tterns of oilcloth I'd love to show you a couple of the other ones made up in the other fabrics I bought all of mine at fabric depot in portland, oregon and these are also available on their website, which is fabric depot dot com but you can also shop locally and find all kinds of great patterns from these kind of graphic, very colorful ones that are great for kids to really striking vintage inspired like nineteen fifties, nineteen forties and fifties kind of the heyday of of ah that tropical tiki look so this apple one is one of my absolute favorites. I also really like this orange gingham it's just got such a freshness and simplicity and I wanted to show to others as examples this's a little taller version that I made and used the orange as you can see the opposite configuration and it has just a change purse with a little ball chain loop you could also use a caribbean urges whatever you have at home I love how people personalize their own projects and then last this is ah yellow polka dot one I made that's also just colorful in light and fun so you're the sky's the limit when it comes to color choices and design, but once you make this very simple template version, you'll find you could such a second, third, fourth, fifth one. As soon as you like to get started, I wanted to demystify sewing on oilcloth a little bit because it's not something all of us have tried before, and I like to use a nonstick foot if you haven't used a nonstick foot on your sewing machine regularly. It's just a very simple sewing machine foot that is shaped and looks very somewhere to a typical presser foot, but it's treated so that it doesn't claim to any fabrics. And so for something like oil, cloth or anything else it's a little bit, the texture is more tactile and might be grabby it's just ideal for something like this. I've heard that you can also adapt our regular suppressor foot by putting tape under it it just just trying a few different options, like a washing tape or a scotch tape? Just add some kind of just a different sort of sleekness to the bottom of the foot and the feed dogs you can use totally as normal, so there's no difference there, which is nice with oil hoff another thing to remember is that when you perforate it with a sewing needle, you'll need to go ahead and make sure that you're sowing in the place that you'd like to use your stitch line because it will leave a small hole in the fabric. It won't damage it terribly, but you do want to make sure that you're not stitching over and over again or creating too much stress on the fabric if you get to the point where fabrics getting damaged or their multiple small holes honestly, I would just move on to a new piece it's, not the end of the world to get a new piece of fabric and saviors off another fifteen minutes of back and forth frustration, but yeah, for oilcloth cutting it is very easy. I I like to cut it with my rotary cutter and quote ruler, but you can also cut it with scissors. One great thing with oil cough that makes it very easy to cut is when you flip it over to the back. As you can see here, I'll just show with my pencil, this is just a typical home pencil, absolutely nothing out of the ordinary when you draw on it, say a straight line with a quote, ruler or any notation, the pencil marks shows up really well, so I'll just arbitrarily draw one here just to show you and just a line you're oilcloth and then draw line with your pencil the back of the oilcloth shows it very, very clearly so that's wonderful for any kind of pattern marking where the front of the oilcloth is very shiny, highly reflective and like you know, a pencil mark would essentially show up on your finish projects so it's much better to work on the back when you can. One thing I also wanted to mention is that in terms of sung machine settings I always use the streets touch on oilcloth I don't typically use decorative stitches or zigzags it just ends up being an easier material to work with in a straightforward way and then I always test on scraps so we're definitely going to be doing that with our first stitches just to make sure everybody's having a good time sewing and not working on their lunch tote from minute one with things they're not expecting I set my tension I'll just start with that I've said it higher at say a six it just makes the stitches better you can definitely try it a different settings but on this machine the singer heavy duty have been using it so's oilcloth beautifully but I've had a better experience when I the stitches look neater and more even in the back especially looks better when I use a higher attention I use a slightly longer stitch links like a three and then the nonstick foot I mentioned earlier is wonderful it makes such a good difference with that you'll want to make sure that you're using a good needle for this I want to make sure that I had a chance to change this since yesterday we did so much sewing on cotton and other fabrics that are totally different okay can I get a heavy duty sewing needle it's a leather needle that singer makes it works for really well on this type of fabric and of course is designed for leather so you know something that is designed for something is thick and durables leather will do well with a later wait but also very very densely woven and very different than our typical quotes and cotton I'm using all white thread and my bob in and in the upper thread spool because all my oilcloth has white you know elements I actually such a couple of these with with contrast threat just for fun but I like how the simplicity of way through it and it's also something that most of us just have around the house so it's good to start simple so to start with our oilcloth let's go ahead and work on how we'd cut it the's pieces are pre cut for this project which is wonderful but I just wanted to show you how with scraps as my standard and how I cut my oilcloth first I worked from the back as I mentioned she can see it has to manufacture information it's really easy to see and easy to work on because there's just this white surface rather than again this which really isn't going to show my marks or anything in particular that I want to keep an eye on our remember where I'm working from so for oilcloth you can tape it in place if it's slipping around on your cutting that you may want to tape it just here on the side you're not cutting for example just to hold it down and give it a good space I haven't had too much trouble with that but I just want to mention it in case you're working on a more slippery er surface that isn't as responsive so to begin this scrap um has a slightly diagonal edge I'll clean that up with my rotary cutter and it's just one of those things that is ah very simple good start you'll want to make sure that every piece you're working with is cut precisely because this pattern is very simple but it just depends on all the pieces being cut to the cracks link to begin I always leave my rotary cutter completely closed and locked until I'm ready to use it when I pick it up I open it then when I put it down I click it closed it's just a good habit to get into as I've mentioned yesterday and the earlier segments so I just want to show you how I work with my oilcloth cutting I will start closer to me and always cut away from my body evens pressure pushing down away from my body and they weren't done as I said I click it closed as you can see the cut is really neat and clean I'm not on green with this front peace just as the stomach but I just wanted to show you how easy it is to do this kind of cutting now alternately if you're cutting and you want to isolate part of the design or you want to be sure that you're using this getting on as a design element using sharp scissors fabric scissors are great you can also use paper scissors if you prefer, but fabric scissors are always a good choice for materials like this I think you'll just cut very neatly along thinking online and for this I'll just show you when I'm done. One thing I try to avoid when I'm cutting oil cloth is making big kind of inconsistent cuts I try to just stay really close and careful with my cutting otherwise you may end up with little divots and spots where they're not as even and you can always clean those up but it's just easier to start with something that's kind of a neat edge rather than losing more fabric to an eventual cut so then if for example I'm cutting my oilcloth that I've marked on the back of a larger yardage piece say I've decided that this is where my cut is going to be. I've used my measure, I've measured over and found out exactly where it needs to be and weaken oilcloth colder in the next segment, you'll see even more of this say I've made this line as my straight line and that's exactly where I want to cut my oilcloth I'll open my rotary cutter again, a line in neatly with my quilting roller justus I did before when I was working from a straight edge point of view instead of a pencil line to follows a pattern cut away from my body close it so now that we've had a little experience cutting oilcloth let's, try sowing at it really is fun. Um, I've got a heavy duty needle, so for the heavy duty needle you just use it just as you would any other one but it's just sharper and easier to use in terms of things like piercing the oil clots and not getting doled as quickly as a typical kind of needle that's designed for mid weight or lightweight woven fabrics. So I'll put it back in just a cz I would a typical needle and tighten it up let's if I throw it out of there and I'll use my automatic needle threat her and get this heavy duty needle threaded, so now you may be able to see my heavy duty needle and this nonstick food a little better again this is easy to find at any sewing machines store or through singer or the manufacture of your sewing machine, so to start with with our oilcloth what we'll do is we'll just take this scrap that we all have and let's pull down about an inch inch and a half say two inches so it's just got a little doubled area and we're going to stitch forward on this and see how it looks nice doesn't just want to clarify for our viewers at home you're using the having duty needle, but if they don't have one, is it ok to use the regular needle comes yes, go ahead and just use your regular needle I'd use a new needle, so you have a nice, sharp beginning needle and I just keep an eye on when you're such just might start to show that you know, it's, it would be a good time to change the needle over I just keep an eye on it there. I always think, you know, with sewing quoting it's just it's so fun to try it like if you don't have every single exact material I mention I would just use with the the closest thing you have at home for example, my first patchwork project when I first started quoting I didn't have a quarter inch but I just used my regular presser foot and tried to buy it and it's just you know sometimes you just have to get started before you can get to the store so for this one we'll just take our doubled strip of oilcloth slip it under machine just as we would a quilting cotton or other tort more typical material scott dropped the presser foot drop the needle in or actually before we drop the needle and let's make sure that we've all had a chance to set our stitch I have it on the street stitch my length is about three with doesn't matter since we're straight such ing and I have my tensions that higher as I mentioned at six and this is again something that you make just experiment with at home or here and see what works best for you we'll just stitch forward at a moderate speed just a normal stretch and then let's look at our stitching and see how you like it so the stitching looks pretty good I'm gonna adjust my stitch link down a little bit so it's between two and three and try may next one because my stitches air looking a little longer then word and then I'm gonna spree set my attention to a little lower than six I use this machine all last week at a home which was really fun and it was nice having a chance to work with it before my class started I'd also love to mention that what ideo that I love for projects like this is I keep a blank book like a notebook this's one made from a vintage children's book made by my friend jacob I love having this kind of sketch about candy for projects like this I can make notes about my oilcloth attention the size of the pieces and cutting anything on to remember and I always swatch my fabrics to so I just remember a year from now which boyle class I was sewing with and just you know what worked the best in terms of such length intention and all those things that you know, ten sewing projects from now might not be fresh in your mind, so I'm going to try my next stitches with that slightly different settings I mentioned hauser owns such yngling I tried it again with just a very slight difference of I did a slightly shorter such length of between two and three and I just to the tension downward and now I'm gonna interested upward because I had a great result with six attention of six at home and then the back of the stitching wasn't quite as clear is I got last time when I said these projects over the last month, so I'm going to do it one more time with this higher tension setting of seven and see how it looks really a couple of minutes of just this troubleshooting type of thing conceive you so much grief with the finished projects yeah I think that's starting to look better I'm going to do it just one more strip with attention higher at eight and see how that looks is that everyone having a good experience of that oil cloth but I mean excuse me the nonstick foot that the oilcloth is sliding over nuclear right there we go and yes I'm pretty happy with this it looks much nicer so I'm going to go with my attention setting at eight for this project and I like my such length which is between two and three a little closer to say about just over two point five and then I can always it's always very easy to just such length if you're doing multiple layers and it's starting to get tight you can easily and make your link hunger s o I'm seeing different I'm wondering what you're looking for when you find the perfect tension I like to see the back of the stitching just looking neat and organized no obvious threat polls or anything that looks really out of alignment and not becky concern lee look att the stitches and give use any thoughts juice and she has such a good perspective of similar to me but uh oh great well a song was there looking like nice and you're having a good okay, you know, it just it it doesn't have any places that look especially, you know, kind of tourney up. I'll, um oilcloth is a little bit the way that the needle pokes through it's a little bit different than, like a woven where the smallholder needle makes kind of blends and so you may see a little more of those whole like definition, but the stitches should look nice and durable, okay, great. So now that we've done some practice stitching, are you guys ready to work on her under oilcloth ourselves? Um, here's, how we will get started and as I said, we've got are pieces cut! I'm just going to show you on my mats. So this strap pieces we're going to cut our two inches by twelve and those are perfects that was great and I'm going to double check this one so it's two by twelve and again you can cut these with scissors or with your rhetoric cutter and then for this one it's four and a half by nine and for this one, I'm going to clean up the edges well, this one is foreign half my nine, the four and a half by nine ones this one's perfect, but as you can see just when I line these two pieces ah I don't know if it's completely obvious from the overhead camera but one of them is smaller than the other ones I want to make sure that they're both totally right let me know if anybody else's air a little off handles are perfect so we'll leave those so I'm gonna very quickly double back and do my twenty four and a half bye I'm kate so sewing live has some interesting challenges on this piece isn't big enough so I think we're going to need to switch it up thanks I'm actually just gonna go if uh the one that was cut before and just let's see twenty four and a half is correct the seven is too narrow which is how wide it's going to be so this particular oilcloth lunch bag is going to be twenty four by six and a half instead of seven and the way that this is made the only difference in the finished bag is going to be that it'll be a half inch narrower here so we'll totally work I just want to make sure it's straight up and down because if it is and it's just gonna have less of ah neat straightforward approach and be a little more wavy hair a little a little out of alignment and that's certainly not ideal but this is a great opportunity to redo this by showing you guys how to make the pencil marks on the back of your oilcloth so when you buy oil coffin book, you can get it on these rules that are fifty four inches, which is awesome, but it does enough with a lot so you can make several projects out of it and have scraps leftover and I've got some fun projects to show you that work with scraps to so when you end up with everything ready tio work with it'll be ideal says you can see here just on the overhead this is like a really wavy line and we just want to avoid that completely because it will end up with a really wavy and result an oilcloth doesn't really have his meat of a green is woven fabric, so it is, you know, a little more challenging tio work within in terms of keeping it totally need, but one thing that is a good good to work with is thie the edge of the roll that is going to be neat and clean and street and, you know, it's going to work well, so what I'm going to do here is using my pencil I'm just going to find a line here orange make a straight line I've got a ninety degree angle to my edge I know that's going to be very straight and I need to extend it half an inch beyond the twenty four just the way that this designed this pattern it's just slightly longer fan thiss ruler so I know this is my twenty four point five inches now I need to do seven inches which thiss ruler is six saul use my quoting mat underneath and I'll just find one inch here and added to my six so I've got a seven inches across and this is another thing my notebook is great for because it's so easy to forget measurements or not realized that you know you're miss a half inch or just anything in terms of sowing the more you can write down and have right at your fingertips the better so going to make sure this is also really neatly aligned and street and I'm going to draw my pencil in up here and then I'm gonna make sure that I use my same khun grew in line so for my last trick with this catching us back up I'm going to use this as my meat straight edge I'm going to find my two lines of going this is on the one inch park in the eight inch mark reinforcing that seven inches great make sure these air very neat and straight in parallel cut there and then I can just extend this so now I have a choice you can either cut the scissors I can use my rotary cutter and I'm going to use the rotary cutter just her precision so all I'm going to do is align the side of my ruler with my pencil mark and then I'm gonna carefully putting consistent pressure on and moving my hand up so that I've got my ruler and a good sturdy hold cut forward soon ivan need cut when extend it beyond since, as I mentioned before, this is a slightly longer piece, then my halting ruler and I'm just gonna extend it forward so I can catch the end of this one great! So now I'm going to do the same thing with my other side except just because I'm right handed, and it just is easier for me to work this way and then a line it's it's easier and sometimes toe having what you're cutting out whatyou're your pattern, peace under the ruler, but for this one, I'm going to go ahead and for my orientation on this sewing table, cut it this way again, even consistent pressure, always away for yourself and keep moving it forward and then I'm going tio align this down since I've got kind of a lot of fabric and not a lot of table, and I'm just gonna catch that again if you can see parpart and cut for great. So now I finally am down tio thiss last part and just saved myself a little bit of ah shining joy, enormous oilcloth wrangling it's just going to cut this out and liberate my table from a huge role. Well, um so here we go. My last one is just going to be a lot simpler, so I have a line my pencil mark, I'm just going to cut away this bit on now. Let's, check my oil cough against this should be seven inches straight sides. Okay, great. Looks like I'm a twenty four and a half by seven that's perfect. I do need to do one more cut and then I promise we'll start sewing. I'm just going to repurpose this one. That was the original one that was a little wavy and short, and I'm gonna use it tio recreate my correct ah side, which is four and a half by nine and as I showed you before, just trying to be just make you know cause some mistakes happen and so making it in tow something you learn perman figure out better for next time is hopefully the a good part of it thiss ones a little short, so we're not going to sew with us. I want to move it away so I don't accidentally grab it when I go toe get my hand, my sight and I'm just going to use this one as my template and trim it with a smaller quote ruler so working without is my edge, it's always better if you're on the line to just make it a little larger than you can always turn it away. I don't want to go to shorten, cut both at once, place you who worries, alright, last cut, all right, who is ready to make an oilcloth lunch bag? No, I am that you've got some very interesting comments coming from line who's, making other suggestions. Because comedy gumball machine is joining us from san diego, they're saying this might make fun party gift bags for these for kid's birthday parties. Oh, the speaker coming right on the shelby, saying, also for baby shower prizes you put the prize in the ladies with, then also have a lunch back that would be further away ahead. Yeah, I know it's things that such a simple it's, such a simple construction, you could make them in different colors for party justice. Favors, as you mentioned for baby shower he's. So fun.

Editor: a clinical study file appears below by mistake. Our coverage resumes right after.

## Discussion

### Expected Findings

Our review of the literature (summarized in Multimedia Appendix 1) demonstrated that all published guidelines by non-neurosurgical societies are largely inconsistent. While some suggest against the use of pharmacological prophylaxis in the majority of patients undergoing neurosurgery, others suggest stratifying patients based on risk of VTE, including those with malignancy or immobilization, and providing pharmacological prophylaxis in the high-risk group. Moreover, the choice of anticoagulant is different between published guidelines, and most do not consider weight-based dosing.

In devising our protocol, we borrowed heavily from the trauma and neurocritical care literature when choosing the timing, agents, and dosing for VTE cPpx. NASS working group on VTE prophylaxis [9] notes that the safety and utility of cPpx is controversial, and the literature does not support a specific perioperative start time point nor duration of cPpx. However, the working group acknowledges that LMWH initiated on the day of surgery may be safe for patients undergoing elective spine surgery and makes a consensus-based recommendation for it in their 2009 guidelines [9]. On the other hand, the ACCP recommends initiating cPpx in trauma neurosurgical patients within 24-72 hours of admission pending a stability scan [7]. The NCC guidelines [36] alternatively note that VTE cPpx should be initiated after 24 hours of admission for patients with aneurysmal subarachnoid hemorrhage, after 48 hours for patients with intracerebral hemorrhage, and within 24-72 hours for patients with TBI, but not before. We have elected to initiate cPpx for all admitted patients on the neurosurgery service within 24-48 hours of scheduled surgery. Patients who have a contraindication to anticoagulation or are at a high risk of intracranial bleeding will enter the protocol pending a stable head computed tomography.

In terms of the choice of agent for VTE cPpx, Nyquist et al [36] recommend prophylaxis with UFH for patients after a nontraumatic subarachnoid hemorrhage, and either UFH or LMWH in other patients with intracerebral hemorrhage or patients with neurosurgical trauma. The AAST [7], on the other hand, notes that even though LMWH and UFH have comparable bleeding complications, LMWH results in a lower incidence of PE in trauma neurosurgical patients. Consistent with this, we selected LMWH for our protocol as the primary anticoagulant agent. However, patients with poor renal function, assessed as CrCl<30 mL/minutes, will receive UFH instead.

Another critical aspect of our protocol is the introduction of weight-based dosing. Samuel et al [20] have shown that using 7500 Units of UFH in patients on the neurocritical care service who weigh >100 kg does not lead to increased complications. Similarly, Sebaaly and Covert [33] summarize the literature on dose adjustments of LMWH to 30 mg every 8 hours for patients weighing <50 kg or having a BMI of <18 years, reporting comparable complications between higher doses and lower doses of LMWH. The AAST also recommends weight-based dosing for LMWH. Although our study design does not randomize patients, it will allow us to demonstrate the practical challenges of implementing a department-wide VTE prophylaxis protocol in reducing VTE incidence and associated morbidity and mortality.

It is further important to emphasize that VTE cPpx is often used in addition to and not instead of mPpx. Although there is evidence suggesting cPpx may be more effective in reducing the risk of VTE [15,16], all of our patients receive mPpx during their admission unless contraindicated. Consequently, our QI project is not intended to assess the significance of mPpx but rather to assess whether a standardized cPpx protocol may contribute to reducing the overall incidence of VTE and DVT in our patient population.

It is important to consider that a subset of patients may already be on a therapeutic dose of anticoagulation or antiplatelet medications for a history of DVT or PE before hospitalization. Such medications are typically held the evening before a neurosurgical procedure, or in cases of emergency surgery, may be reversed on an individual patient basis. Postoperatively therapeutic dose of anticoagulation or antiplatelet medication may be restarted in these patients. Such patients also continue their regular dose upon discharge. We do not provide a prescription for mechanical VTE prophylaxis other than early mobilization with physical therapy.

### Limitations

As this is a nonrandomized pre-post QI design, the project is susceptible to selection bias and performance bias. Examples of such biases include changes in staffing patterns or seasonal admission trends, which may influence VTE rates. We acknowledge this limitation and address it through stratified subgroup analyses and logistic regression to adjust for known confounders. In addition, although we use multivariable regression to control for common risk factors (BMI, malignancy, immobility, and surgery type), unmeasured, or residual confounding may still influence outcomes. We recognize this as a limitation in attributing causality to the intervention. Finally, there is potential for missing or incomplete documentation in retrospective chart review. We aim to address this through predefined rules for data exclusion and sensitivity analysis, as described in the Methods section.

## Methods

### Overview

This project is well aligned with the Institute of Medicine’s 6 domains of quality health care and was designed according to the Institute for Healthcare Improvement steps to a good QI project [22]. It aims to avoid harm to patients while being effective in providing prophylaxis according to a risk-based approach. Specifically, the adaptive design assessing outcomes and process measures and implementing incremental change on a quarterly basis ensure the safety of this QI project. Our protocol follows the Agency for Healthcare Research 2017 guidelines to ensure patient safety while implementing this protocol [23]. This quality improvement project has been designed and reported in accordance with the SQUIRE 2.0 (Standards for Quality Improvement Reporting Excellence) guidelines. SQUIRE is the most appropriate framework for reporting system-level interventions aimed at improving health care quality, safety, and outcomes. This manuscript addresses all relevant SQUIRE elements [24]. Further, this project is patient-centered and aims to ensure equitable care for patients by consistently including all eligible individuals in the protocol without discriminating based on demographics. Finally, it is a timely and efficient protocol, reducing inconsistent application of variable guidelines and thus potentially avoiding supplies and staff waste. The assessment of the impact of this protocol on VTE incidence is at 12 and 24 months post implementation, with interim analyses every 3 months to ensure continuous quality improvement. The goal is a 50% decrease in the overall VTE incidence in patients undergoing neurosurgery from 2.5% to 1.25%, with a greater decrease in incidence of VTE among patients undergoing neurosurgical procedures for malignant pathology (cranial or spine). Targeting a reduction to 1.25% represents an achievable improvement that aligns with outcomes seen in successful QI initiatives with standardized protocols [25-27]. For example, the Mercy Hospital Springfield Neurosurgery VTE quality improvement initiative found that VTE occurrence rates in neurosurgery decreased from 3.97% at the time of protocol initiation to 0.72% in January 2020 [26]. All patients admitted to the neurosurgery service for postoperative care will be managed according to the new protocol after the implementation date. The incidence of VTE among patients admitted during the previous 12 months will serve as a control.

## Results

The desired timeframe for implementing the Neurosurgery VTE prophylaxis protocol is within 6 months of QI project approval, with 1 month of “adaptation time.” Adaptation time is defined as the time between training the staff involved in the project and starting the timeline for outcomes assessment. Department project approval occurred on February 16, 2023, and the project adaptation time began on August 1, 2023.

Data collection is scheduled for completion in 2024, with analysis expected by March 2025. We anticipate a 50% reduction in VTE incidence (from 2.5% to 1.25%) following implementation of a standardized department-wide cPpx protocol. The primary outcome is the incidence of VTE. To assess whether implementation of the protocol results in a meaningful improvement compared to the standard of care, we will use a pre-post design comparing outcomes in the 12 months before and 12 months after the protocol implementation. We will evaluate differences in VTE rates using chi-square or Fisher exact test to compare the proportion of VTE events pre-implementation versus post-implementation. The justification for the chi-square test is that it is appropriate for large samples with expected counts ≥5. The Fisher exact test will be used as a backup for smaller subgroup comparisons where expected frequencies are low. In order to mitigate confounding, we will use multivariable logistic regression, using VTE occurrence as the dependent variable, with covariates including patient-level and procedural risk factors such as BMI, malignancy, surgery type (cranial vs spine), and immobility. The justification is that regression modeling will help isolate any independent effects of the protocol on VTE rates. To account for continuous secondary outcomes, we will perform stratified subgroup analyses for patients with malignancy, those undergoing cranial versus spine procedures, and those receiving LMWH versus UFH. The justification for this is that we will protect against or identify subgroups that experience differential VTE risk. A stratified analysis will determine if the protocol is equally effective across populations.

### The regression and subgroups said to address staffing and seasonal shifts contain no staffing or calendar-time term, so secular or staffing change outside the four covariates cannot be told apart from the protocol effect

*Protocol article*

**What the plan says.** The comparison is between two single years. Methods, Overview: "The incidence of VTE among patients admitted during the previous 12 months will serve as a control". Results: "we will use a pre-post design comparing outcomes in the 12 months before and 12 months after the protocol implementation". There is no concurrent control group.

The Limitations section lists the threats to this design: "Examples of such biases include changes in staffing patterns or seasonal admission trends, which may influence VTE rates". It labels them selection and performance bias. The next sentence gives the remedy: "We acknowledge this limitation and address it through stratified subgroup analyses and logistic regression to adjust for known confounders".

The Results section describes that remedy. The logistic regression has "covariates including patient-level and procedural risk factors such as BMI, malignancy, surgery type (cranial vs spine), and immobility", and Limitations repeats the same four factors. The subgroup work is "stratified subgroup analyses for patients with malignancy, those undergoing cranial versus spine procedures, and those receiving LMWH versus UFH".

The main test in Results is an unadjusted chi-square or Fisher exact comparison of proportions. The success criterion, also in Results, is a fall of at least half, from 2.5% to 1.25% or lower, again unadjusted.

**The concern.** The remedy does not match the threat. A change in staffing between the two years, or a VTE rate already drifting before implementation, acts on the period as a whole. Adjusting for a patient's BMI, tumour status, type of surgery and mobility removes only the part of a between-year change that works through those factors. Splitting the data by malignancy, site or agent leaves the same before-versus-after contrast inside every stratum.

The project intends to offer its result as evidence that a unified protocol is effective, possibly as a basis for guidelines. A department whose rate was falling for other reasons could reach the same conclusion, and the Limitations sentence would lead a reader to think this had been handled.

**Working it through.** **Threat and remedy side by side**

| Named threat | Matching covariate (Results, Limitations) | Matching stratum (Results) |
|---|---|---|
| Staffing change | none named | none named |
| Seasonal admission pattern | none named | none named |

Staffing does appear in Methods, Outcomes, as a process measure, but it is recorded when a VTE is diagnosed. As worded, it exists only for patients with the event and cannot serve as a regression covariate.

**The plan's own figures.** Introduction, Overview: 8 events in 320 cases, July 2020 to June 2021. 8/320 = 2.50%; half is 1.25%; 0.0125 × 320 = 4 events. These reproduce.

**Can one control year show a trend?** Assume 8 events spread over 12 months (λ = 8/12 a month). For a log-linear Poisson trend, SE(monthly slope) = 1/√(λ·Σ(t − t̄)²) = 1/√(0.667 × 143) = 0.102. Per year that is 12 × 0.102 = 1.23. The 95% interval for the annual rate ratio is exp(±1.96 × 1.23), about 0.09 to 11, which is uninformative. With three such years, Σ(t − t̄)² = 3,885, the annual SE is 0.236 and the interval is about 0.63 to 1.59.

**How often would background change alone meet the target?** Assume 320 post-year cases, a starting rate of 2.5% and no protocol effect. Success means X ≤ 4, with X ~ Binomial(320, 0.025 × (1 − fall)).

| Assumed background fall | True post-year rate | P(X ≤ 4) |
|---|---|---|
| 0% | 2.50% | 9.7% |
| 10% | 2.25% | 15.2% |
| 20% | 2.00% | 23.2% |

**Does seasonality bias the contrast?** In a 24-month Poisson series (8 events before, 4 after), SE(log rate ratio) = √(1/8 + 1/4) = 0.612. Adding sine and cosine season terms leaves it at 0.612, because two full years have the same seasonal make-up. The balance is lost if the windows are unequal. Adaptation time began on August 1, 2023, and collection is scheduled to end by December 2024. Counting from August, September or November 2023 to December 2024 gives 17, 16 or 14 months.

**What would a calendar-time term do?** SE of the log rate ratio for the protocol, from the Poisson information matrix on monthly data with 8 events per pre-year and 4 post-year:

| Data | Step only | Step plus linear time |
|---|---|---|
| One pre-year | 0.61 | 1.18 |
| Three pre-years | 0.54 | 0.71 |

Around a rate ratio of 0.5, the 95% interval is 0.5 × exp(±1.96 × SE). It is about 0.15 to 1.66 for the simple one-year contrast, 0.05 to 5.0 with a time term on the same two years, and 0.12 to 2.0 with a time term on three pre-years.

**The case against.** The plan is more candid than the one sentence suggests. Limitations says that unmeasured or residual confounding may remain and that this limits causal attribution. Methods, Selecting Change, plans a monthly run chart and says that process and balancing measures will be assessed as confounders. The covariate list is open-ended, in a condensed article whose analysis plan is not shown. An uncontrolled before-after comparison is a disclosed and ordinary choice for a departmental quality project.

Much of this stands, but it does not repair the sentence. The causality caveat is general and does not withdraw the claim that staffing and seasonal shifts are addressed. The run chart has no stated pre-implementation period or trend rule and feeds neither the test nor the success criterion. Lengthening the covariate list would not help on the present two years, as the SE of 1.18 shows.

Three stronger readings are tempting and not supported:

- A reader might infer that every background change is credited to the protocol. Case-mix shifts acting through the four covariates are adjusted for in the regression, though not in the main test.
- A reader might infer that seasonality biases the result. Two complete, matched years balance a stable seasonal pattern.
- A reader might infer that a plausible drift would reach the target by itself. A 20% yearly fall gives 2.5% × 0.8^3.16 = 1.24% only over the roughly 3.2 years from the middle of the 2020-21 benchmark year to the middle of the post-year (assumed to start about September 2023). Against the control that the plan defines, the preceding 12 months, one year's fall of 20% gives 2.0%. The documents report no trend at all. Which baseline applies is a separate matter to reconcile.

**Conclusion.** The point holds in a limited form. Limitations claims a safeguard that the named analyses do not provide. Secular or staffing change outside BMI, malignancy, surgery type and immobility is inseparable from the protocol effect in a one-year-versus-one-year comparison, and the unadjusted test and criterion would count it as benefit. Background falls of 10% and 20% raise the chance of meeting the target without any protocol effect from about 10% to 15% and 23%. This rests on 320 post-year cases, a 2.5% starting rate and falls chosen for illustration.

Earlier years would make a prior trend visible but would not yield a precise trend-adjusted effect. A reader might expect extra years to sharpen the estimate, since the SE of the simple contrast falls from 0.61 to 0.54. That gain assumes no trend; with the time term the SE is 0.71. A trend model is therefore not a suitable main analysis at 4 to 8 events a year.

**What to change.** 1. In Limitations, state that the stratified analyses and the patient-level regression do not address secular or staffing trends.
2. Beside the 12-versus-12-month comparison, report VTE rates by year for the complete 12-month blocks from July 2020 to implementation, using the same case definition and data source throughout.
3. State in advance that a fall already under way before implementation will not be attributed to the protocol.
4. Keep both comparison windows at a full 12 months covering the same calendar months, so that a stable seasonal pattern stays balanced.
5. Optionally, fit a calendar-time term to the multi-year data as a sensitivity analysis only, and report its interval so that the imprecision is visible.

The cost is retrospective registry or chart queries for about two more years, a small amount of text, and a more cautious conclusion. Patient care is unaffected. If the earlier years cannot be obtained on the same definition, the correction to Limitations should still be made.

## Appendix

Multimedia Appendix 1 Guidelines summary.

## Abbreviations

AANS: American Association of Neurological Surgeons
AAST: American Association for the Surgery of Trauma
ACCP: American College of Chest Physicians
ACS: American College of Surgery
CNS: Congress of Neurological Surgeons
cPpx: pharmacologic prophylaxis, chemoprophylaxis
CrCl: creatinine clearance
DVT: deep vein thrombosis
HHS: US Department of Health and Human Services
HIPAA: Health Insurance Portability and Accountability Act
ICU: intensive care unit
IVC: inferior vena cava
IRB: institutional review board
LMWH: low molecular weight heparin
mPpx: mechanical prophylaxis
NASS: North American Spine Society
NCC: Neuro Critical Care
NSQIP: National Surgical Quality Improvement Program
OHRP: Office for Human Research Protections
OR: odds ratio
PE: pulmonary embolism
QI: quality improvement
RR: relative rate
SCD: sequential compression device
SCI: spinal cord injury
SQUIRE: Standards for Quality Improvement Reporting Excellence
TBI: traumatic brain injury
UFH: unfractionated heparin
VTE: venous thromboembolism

Class Description

Are you intimidated by your sewing machine? Don't be! Join experienced sewist Susan Beal as she guides you through the basics of sewing, including using straight stitches, zigzag stitches, simple appliqué, and easy binding.

Using simple projects in kid's sizes, Susan will teach you to customize t-shirts, create simple tote bags, reusable napkins, and more! You'll learn tricks that the experts use to create their own contrasting binding tape, how to sew on a variety of fabrics, and how to incorporate snaps and eyelets into your projects.

If you're a beginning sewer this course will give you clear, easy-to-follow ideas and inspiration for projects that tap into your family’s creative spirit.



What a great class! Susan does a fabulous job explaining each project and is great at giving you a heads up on what issues you might face with each project. I've now made two applique projects with another in the works. I've also made two of the girls skirts. Susan gave me the confidence to try and I am really happy with the results. Hope to try the binding tape soon. Thanks for offering this video.

Amanda Siska

Susan's projects were the best introduction to sewing I could have hoped for! I wasn't able to watch every project, but the ones I saw were simple, VERY clearly explained, and perfect for a beginning seamstress like myself. I'd never used binding tape before, or elastic, but now I'm confident about making my own binding tape and adding elastic waistbands to pretty much anything. I was immediately inspired to make a few skirts for myself after watching the simple children's skirt in this course, and I'm planning to make cloth napkins and an oilcloth lunch sack as well. I wish I'd gotten to see the applique portion, so I think I'll have to purchase the course in order to see that part. I'm positive that it will be just what I need to learn the process! I see that the previous reviewer was disappointed by the lack of diversity of crafts for this course, but I find that the name "Simple Sewing Projects for Beginners" was completely accurate for what it was. Perhaps it was categorized in a craft category, which would still seem applicable. I think it was advertised as having back to school projects to make for your kids, which is an even more detailed description of the course, since it includes clothing for boys and girls, as well as a lunch tote, cloth napkin, cape, and maybe more things I missed. Overall, this was my first Creative Live experience, and I was blown away by how informative and fun it was to watch!


Fun projects to make for your little one. Susan explains things so clearly. Very nice that she also offers patterns and written instructions for free